No change in output during September
Commenting on the latest survey findings, Richard Ramsey, Chief Economist Northern Ireland, Ulster Bank, said:
“While growth in the UK economy as a whole continued to recover from the surprise vote to leave the EU in late-June, the latest PMI data signal that firms in Northern Ireland are facing a much more difficult time of things at present. Data for August had shown a return to growth of business activity, but this has been followed in September with a month of stagnation. Moreover, local firms have yet to see a return to rising new business since the referendum, with new orders broadly unchanged in the latest survey period.
“There were a couple of bright spots within the latest set of numbers which provide some cause for encouragement. Firstly, the rate of job creation picked up, suggesting that firms maintain some optimism that workloads will start to rise again in coming months. Secondly, companies continued to see the benefit of a weak pound in export markets, with new business from abroad increasing at the sharpest pace in more than two years.
“Sterling weakness has its downsides, however, and the effect on costs for businesses is clearly demonstrated by the PMI data. Input prices continued to surge in September, and local firms often passed these on to clients by way of higher charges. Increased selling prices were mentioned by those respondents that saw new orders decline as customers were reluctant to commit to new projects.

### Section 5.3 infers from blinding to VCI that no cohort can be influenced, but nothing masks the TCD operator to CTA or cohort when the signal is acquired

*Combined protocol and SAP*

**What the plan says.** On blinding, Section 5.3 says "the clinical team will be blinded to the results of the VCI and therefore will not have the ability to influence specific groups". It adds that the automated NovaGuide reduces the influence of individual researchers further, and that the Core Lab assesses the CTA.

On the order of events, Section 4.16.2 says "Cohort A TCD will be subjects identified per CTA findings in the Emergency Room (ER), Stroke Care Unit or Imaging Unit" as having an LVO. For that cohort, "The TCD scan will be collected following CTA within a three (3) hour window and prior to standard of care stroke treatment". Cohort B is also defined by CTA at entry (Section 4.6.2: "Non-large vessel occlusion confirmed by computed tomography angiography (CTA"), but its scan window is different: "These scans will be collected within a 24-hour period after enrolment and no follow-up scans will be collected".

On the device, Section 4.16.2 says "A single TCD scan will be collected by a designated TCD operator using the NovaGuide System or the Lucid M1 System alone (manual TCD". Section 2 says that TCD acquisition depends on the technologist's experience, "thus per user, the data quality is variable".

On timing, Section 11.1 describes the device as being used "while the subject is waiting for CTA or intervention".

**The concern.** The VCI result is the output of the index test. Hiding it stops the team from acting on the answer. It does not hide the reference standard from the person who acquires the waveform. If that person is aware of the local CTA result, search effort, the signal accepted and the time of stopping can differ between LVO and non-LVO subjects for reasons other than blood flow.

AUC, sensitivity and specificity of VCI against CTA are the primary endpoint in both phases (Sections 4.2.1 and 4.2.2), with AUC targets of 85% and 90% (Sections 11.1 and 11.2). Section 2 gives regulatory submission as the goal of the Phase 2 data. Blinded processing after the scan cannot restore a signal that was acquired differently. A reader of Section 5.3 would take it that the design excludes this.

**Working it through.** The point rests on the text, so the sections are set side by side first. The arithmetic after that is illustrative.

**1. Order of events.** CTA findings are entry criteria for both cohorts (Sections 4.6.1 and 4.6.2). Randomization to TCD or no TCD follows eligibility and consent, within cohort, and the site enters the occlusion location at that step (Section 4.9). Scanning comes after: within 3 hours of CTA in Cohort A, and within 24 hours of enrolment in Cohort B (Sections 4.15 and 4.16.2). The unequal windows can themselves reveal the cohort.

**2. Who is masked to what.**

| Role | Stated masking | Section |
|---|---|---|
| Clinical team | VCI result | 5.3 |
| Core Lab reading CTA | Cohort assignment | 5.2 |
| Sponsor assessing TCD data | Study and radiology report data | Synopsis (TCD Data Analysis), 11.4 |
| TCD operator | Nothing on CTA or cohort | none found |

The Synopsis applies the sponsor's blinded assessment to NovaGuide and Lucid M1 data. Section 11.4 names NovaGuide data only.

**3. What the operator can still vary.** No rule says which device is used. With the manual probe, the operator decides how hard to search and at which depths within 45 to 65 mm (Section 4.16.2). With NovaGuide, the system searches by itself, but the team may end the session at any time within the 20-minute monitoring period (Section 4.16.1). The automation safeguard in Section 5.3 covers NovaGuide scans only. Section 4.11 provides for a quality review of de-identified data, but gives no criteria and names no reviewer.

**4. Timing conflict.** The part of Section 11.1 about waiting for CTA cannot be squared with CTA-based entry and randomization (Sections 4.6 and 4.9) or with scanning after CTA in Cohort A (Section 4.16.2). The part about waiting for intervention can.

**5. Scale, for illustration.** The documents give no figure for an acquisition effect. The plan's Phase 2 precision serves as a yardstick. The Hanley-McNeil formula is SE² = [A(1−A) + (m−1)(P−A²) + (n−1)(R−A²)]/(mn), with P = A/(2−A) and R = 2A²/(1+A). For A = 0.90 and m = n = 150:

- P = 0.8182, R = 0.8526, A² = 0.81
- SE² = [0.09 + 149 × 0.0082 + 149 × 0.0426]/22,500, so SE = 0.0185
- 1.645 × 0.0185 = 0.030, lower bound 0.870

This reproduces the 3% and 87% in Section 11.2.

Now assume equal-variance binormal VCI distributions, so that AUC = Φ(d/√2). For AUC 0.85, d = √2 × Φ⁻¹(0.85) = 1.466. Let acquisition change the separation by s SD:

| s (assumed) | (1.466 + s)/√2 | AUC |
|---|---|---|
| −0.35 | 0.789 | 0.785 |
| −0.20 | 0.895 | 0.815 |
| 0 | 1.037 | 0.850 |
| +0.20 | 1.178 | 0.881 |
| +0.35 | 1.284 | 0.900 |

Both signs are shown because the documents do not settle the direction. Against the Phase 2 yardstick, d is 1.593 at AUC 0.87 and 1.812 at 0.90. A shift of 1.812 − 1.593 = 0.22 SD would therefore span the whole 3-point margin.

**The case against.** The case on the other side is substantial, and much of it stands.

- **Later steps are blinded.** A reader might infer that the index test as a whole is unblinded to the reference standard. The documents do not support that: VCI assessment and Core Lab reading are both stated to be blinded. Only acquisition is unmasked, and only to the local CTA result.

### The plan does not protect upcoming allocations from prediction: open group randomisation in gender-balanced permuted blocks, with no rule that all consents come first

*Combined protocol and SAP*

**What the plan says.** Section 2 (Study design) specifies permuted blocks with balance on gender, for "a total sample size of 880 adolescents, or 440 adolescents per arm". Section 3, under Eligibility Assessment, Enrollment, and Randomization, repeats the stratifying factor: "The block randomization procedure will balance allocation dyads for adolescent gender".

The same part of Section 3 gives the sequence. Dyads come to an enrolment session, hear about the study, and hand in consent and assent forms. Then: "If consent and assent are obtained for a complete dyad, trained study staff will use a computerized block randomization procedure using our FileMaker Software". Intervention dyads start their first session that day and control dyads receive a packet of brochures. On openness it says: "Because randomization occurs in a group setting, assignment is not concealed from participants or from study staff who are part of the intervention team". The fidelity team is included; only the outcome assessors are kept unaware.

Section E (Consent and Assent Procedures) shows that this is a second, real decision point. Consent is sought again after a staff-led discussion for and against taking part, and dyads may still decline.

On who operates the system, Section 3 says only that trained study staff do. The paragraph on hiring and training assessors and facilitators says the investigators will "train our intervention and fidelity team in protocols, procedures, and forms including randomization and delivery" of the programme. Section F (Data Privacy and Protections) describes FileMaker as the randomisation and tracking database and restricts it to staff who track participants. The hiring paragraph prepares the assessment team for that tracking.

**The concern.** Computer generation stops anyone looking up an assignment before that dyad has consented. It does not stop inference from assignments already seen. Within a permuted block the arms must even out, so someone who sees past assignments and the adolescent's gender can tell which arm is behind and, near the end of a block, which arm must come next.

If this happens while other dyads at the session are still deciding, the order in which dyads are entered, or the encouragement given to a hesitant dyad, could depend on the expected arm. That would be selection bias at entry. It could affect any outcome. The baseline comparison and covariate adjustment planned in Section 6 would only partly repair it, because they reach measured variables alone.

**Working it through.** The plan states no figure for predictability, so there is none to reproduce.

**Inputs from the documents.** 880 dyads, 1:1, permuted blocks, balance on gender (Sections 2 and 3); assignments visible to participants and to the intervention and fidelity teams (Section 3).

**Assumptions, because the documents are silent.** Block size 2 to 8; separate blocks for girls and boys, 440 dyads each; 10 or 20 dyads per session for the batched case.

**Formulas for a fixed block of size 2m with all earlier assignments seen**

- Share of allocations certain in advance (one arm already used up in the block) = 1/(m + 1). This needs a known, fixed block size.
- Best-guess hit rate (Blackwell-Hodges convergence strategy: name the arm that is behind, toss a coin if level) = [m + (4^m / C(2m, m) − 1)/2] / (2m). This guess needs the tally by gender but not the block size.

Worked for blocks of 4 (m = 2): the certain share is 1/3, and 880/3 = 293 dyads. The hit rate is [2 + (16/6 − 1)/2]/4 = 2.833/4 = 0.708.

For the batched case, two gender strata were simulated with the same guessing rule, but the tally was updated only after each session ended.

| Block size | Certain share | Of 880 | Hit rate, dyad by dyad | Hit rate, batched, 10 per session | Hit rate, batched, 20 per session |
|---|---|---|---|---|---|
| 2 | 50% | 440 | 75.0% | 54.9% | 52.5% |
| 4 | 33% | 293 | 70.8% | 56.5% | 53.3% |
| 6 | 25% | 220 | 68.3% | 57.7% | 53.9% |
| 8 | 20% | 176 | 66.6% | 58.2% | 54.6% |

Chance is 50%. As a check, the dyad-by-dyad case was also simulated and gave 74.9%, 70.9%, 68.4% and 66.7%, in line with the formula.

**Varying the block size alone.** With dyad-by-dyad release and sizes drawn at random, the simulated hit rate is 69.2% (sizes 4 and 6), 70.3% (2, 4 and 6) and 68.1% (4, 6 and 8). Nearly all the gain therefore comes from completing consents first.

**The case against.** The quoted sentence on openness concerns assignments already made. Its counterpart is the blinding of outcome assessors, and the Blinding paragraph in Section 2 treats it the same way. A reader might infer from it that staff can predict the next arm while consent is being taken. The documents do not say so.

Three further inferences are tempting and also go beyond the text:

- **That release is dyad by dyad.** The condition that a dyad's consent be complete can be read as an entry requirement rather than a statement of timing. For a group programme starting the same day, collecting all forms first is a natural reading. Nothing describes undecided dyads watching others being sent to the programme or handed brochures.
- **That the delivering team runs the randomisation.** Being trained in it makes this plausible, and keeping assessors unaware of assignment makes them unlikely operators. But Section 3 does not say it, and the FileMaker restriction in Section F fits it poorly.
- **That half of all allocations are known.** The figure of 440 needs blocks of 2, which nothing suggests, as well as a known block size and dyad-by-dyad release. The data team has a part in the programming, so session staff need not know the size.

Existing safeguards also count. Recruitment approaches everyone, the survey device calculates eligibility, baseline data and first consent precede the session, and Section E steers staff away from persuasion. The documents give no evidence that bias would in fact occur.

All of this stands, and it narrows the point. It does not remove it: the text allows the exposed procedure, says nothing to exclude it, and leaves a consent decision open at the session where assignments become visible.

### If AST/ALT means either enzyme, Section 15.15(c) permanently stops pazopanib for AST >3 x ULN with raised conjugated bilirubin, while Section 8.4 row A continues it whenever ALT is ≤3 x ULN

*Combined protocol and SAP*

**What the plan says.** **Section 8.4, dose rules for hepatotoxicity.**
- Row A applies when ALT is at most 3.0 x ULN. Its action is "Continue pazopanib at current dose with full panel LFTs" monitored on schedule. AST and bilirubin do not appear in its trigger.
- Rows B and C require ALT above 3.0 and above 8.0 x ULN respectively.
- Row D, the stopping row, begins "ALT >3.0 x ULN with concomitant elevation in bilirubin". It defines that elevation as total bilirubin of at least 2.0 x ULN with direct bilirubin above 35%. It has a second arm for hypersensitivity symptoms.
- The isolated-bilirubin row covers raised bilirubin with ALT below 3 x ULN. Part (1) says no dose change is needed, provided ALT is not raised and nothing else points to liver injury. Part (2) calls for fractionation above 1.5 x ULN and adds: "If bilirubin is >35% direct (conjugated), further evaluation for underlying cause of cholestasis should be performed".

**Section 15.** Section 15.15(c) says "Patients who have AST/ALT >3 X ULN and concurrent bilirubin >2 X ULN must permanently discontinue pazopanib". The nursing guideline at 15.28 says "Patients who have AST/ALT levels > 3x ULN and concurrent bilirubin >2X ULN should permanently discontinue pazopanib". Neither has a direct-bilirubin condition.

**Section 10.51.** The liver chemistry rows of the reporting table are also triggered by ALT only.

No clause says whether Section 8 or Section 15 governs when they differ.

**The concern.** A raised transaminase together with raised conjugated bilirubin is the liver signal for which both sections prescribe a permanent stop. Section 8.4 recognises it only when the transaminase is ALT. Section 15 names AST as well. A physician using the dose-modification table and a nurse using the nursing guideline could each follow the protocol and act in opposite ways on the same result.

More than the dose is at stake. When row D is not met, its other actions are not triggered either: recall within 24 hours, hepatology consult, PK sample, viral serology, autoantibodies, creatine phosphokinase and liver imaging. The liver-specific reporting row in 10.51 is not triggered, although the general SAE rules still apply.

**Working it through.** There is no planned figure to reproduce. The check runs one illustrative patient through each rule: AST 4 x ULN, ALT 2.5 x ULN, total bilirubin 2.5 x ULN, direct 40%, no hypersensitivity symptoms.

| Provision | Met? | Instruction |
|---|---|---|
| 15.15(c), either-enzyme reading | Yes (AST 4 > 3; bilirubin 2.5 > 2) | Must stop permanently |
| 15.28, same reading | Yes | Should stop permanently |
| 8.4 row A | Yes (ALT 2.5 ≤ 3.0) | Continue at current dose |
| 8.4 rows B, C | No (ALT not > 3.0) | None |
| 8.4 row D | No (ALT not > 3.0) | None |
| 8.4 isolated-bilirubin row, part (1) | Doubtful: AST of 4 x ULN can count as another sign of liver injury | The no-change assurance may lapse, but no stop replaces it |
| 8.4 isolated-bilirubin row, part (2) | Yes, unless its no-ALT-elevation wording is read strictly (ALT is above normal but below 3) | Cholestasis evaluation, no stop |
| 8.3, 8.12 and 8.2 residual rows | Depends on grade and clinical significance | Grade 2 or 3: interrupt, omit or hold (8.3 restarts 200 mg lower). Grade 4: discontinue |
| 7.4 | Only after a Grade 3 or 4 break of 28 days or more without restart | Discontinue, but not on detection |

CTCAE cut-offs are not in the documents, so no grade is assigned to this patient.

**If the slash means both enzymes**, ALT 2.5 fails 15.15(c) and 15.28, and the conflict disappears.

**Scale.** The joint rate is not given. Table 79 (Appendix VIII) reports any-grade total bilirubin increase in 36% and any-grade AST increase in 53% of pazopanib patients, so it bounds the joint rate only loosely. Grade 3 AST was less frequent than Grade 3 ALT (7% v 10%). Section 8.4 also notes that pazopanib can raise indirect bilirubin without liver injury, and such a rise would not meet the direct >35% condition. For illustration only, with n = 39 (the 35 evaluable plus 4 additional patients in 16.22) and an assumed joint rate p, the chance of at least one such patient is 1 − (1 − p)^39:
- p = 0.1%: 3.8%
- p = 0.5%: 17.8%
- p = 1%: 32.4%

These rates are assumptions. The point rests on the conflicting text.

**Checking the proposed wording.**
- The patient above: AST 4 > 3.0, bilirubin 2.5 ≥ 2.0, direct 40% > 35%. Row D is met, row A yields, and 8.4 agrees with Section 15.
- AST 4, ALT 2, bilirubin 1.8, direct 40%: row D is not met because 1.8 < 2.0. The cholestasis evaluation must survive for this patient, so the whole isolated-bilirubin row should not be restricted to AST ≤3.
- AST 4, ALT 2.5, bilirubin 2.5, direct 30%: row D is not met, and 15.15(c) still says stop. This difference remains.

“Inflationary pressures in terms of both input costs and output prices were greatest in the manufacturing and retail sectors. Meanwhile, construction firms reduced their charges in spite of a strong pick-up in cost burdens as they attempted to secure new work in a challenging economic environment. These efforts were often in vain, however, as new business decreased sharply and output contracted for the sixth month in a row. Local constructors also reduced their staffing levels in September, the only sector to do so.
“There were signs of weakness in manufacturing at the end of the third quarter, with new orders falling for the first time in seven months and production growth slowing accordingly. Elsewhere, services saw a modest return to expansion in new business, but their activity was little-changed. Retail saw the strongest rise in activity of the four sectors.
“The overall picture is one of firms struggling to secure new work in the wake of the vote to leave the EU, with the notable exception of those companies able to capture additional export business. Recent noises that the UK government could favour a ‘hard-Brexit’ will likely do little to reassure local firms.”